It’s cool that we are resolutely doing the whole damn retrospective since now certain tropes are beginning to emerge. I’ll be able to say more at the end of it all in December hopefully (now we are about halfway through it all), although I can’t say I’m 100% confident that I will have the Svank ordered and categorised into neat little boxes by then. As an initial comment, I could affirm that certainly desks feature a lot, as does the breaking of glass and indeed destruction more generally; Hand drills pop up and the use of them to make holes in things happens regularly; Another trope repeated in today’s showing, having also been seen in Alice, was the exit through the back of the stage set – this time the protagonist ends up in a dark tunnel. Luckily for him, he is carrying a torch.
Švankmajer’s version of Faust is truly odd, very dream-like and conveys the feeling of the legend in his own unique way. It starts off fairly normal but quickly veers off into weirdness, what a surprise, huh? In fact, lots of the beginning gets referenced later on (eg Faust himself becomes the person who runs into him when he is trying to find the place marked on the mysterious map) so nothing gets wasted.
I like the way Svank’s features seem to come to a close when I’m ready for them to: they don’t drag on and they don’t go too fast. They are just right. There is a good economy there. Likewise with his animation – he does just enough to make whatever it is being animated (a puppet, a skull, an apple) seem alive, in order to allow us to willingly suspend our disbelief. But no more or less.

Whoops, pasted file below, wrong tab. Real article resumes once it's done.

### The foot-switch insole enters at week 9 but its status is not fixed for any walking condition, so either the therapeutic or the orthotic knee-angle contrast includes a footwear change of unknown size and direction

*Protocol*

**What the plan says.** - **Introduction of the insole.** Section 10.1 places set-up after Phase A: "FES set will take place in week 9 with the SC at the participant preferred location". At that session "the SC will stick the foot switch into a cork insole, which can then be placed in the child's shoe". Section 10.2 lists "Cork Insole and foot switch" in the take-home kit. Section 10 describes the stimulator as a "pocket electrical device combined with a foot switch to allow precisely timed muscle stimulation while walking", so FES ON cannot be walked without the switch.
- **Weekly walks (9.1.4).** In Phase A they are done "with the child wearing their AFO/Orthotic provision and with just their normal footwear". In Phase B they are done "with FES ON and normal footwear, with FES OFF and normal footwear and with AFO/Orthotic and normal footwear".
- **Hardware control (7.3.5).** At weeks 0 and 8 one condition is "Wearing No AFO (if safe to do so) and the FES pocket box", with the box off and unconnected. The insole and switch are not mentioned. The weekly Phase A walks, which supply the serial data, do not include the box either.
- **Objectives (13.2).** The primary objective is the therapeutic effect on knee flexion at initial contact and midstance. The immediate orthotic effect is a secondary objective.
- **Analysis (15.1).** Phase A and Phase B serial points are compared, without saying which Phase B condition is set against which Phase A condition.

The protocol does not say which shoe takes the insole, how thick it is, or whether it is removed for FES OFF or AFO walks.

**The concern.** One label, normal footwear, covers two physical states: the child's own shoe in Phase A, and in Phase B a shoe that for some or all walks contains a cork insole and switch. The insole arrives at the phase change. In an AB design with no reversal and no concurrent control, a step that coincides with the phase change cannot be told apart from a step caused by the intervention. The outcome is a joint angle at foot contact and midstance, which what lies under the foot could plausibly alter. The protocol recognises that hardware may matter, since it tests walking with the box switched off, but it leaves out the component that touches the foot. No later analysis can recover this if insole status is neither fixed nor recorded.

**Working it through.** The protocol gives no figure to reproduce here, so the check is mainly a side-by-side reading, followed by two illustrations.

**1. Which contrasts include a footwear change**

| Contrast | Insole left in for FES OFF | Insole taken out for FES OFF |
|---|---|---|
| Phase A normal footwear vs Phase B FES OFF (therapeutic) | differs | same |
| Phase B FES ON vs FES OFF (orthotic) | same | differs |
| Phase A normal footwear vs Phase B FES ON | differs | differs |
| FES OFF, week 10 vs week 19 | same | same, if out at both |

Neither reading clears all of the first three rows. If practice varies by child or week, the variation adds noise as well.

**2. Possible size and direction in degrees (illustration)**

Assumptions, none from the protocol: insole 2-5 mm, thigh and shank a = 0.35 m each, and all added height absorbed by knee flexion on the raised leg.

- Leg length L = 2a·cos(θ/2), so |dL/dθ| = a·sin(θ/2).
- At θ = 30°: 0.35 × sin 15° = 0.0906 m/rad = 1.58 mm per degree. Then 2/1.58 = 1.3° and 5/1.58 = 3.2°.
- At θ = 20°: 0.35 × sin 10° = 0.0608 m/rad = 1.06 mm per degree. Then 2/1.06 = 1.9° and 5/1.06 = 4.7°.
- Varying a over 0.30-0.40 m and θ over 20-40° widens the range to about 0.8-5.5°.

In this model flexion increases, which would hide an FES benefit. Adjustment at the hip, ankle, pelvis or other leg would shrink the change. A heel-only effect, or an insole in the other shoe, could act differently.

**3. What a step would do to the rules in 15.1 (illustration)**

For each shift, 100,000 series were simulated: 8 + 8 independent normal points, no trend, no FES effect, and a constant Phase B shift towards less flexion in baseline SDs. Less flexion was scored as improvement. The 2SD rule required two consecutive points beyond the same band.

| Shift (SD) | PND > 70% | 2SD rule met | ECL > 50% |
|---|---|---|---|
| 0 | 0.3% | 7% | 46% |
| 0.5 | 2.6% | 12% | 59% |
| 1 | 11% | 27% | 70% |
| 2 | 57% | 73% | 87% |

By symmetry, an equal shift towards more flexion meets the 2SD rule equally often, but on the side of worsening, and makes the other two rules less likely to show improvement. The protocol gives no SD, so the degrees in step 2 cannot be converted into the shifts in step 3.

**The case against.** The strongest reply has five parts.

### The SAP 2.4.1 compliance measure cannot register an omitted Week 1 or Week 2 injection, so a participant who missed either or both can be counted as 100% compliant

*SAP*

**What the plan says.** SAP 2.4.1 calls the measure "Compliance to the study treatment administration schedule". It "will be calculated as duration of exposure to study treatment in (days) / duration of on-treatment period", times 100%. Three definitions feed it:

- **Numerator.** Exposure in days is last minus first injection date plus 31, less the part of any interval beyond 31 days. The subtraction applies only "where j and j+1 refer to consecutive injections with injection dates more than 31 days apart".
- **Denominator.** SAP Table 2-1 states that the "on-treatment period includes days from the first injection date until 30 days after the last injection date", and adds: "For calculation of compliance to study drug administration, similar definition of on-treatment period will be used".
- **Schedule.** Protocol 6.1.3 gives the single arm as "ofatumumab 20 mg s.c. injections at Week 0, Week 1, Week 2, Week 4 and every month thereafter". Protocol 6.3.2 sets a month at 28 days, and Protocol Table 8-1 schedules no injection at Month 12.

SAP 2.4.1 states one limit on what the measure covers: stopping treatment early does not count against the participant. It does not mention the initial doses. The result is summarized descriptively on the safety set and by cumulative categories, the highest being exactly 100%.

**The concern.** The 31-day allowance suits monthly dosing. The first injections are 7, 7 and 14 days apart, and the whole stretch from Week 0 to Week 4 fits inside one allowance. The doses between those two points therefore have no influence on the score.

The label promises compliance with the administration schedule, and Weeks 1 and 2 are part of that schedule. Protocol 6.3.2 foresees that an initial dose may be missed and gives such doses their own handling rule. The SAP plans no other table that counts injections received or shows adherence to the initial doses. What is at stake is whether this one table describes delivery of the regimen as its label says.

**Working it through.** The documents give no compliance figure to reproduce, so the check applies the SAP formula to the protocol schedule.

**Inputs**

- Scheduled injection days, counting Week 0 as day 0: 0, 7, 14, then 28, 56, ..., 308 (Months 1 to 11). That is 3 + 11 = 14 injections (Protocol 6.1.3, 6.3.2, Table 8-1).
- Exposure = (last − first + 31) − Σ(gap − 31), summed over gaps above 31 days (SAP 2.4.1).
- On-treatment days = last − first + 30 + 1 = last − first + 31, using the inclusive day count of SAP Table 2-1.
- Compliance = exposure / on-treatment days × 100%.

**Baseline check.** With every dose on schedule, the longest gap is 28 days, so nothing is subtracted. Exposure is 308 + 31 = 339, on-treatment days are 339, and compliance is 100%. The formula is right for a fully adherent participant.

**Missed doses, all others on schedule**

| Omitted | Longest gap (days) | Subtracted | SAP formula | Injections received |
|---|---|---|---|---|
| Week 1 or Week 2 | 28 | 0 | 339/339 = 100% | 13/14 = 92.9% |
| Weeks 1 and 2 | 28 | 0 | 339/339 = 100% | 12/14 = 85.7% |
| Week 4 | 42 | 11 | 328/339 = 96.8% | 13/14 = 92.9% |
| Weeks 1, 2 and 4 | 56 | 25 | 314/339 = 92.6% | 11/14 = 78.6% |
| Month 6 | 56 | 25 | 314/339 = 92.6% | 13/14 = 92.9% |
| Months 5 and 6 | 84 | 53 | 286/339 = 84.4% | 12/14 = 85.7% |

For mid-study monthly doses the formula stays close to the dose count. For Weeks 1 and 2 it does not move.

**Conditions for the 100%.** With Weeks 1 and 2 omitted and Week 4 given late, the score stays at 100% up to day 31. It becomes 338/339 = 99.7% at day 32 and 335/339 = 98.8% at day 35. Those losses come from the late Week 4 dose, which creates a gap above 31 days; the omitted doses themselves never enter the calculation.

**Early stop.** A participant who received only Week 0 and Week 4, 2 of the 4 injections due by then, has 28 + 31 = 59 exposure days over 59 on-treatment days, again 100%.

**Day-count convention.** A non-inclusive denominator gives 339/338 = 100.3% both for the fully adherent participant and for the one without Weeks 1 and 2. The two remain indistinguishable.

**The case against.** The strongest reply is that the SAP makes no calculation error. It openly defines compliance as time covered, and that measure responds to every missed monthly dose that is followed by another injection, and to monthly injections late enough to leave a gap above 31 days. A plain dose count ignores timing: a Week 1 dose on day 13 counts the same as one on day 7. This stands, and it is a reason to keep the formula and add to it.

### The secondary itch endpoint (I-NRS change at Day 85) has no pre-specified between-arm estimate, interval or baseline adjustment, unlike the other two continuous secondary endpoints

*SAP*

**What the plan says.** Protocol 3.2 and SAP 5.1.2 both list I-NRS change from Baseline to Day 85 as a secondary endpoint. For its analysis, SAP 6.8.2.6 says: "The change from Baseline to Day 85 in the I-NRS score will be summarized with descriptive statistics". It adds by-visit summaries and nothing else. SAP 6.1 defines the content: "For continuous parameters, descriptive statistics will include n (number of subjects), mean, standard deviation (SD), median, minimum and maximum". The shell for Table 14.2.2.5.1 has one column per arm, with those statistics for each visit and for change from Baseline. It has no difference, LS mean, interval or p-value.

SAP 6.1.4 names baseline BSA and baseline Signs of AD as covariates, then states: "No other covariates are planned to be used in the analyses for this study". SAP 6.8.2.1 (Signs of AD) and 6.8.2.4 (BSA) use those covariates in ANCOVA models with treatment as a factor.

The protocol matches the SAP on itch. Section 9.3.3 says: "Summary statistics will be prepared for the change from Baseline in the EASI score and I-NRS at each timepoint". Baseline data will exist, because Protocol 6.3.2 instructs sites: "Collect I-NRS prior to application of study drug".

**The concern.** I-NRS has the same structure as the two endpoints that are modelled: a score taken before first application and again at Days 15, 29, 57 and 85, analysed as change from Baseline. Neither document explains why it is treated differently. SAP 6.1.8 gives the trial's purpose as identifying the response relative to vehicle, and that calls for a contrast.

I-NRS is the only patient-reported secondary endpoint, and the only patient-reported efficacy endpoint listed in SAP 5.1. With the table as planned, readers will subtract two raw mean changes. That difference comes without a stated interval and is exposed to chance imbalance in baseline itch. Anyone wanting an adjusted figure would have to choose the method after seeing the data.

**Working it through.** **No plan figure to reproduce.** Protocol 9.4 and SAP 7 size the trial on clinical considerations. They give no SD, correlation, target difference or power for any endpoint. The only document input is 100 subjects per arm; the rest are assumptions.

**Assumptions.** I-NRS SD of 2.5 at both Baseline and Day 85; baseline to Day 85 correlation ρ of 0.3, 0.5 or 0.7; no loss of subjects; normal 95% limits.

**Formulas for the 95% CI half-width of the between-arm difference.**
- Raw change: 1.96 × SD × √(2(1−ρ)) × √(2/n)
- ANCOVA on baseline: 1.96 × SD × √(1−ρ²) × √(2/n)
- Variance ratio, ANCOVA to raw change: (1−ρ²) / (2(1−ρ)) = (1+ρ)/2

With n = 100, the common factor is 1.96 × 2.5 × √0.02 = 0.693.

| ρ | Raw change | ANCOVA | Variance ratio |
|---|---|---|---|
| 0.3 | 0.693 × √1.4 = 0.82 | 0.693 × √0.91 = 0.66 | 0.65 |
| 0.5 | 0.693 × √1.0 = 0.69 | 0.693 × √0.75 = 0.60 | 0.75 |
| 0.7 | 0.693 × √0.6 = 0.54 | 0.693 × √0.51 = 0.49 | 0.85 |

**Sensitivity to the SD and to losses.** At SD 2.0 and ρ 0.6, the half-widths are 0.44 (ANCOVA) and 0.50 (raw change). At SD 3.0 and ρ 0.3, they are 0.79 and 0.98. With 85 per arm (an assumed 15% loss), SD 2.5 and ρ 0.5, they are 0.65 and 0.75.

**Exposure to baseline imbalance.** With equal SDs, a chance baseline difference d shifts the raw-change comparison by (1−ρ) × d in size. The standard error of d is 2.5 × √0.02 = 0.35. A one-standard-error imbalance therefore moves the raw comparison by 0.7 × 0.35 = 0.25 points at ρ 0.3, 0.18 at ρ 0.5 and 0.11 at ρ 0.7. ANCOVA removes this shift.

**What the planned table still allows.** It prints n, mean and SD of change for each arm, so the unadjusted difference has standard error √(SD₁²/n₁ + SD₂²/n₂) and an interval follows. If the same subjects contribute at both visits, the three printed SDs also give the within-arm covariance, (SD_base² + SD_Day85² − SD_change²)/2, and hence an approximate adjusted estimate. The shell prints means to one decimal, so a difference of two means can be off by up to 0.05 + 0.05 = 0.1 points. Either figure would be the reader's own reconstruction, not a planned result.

[sorry no subs]
The actor playing Faust is great, he puzzles blankly and frowns his way through, but Prague is the real star for me – the decay, the big doors of the apartment blocks, the metallic postboxes, the workmen in their overalls in the bar, the beer bubbling away in pint glasses and bottles. You can almost smell the street – I think the quality of the sound engineering must be helping with that, if I’m not being too synaethestic. Some favourite places popped up too, like the Vyšehrad railway bridge (where the weirdo throws the foot into the Vltava).
There are some very strange sequences here which I suppose would aid the application of the label surrealist to the Svank: ballet dancers running through a ploughed field; the jester hilariously fucking with the devil; the weirdo who robs legs from dead men; the bird which pops up to turn Faust’s torch on and off. In his Decalogue, the Svank declares:
Never work, always improvise. The script is important for the producer but not for you. It’s a non-binding document which you turn to only in moments when inspiration fails you. If it happens to you more than three times during the shooting of a film then it means: either you are making a „bad“ film or you’re finished.
So I guess all these touches get thrown into the mix because it seems right. And somehow it all falls together very nicely. Another winner!! This is the good patch actually, with Dimensions of Dialogue and other shorts tomorrow, then Conspirators of Pleasure on Monday… Woohoo!
PS I forgot to mention how much I love the way the devils speak. They don’t say anything, they just go ‘Bleurgh Ble-ble-bleurgh’ and bounce up and down. It’s hilarious!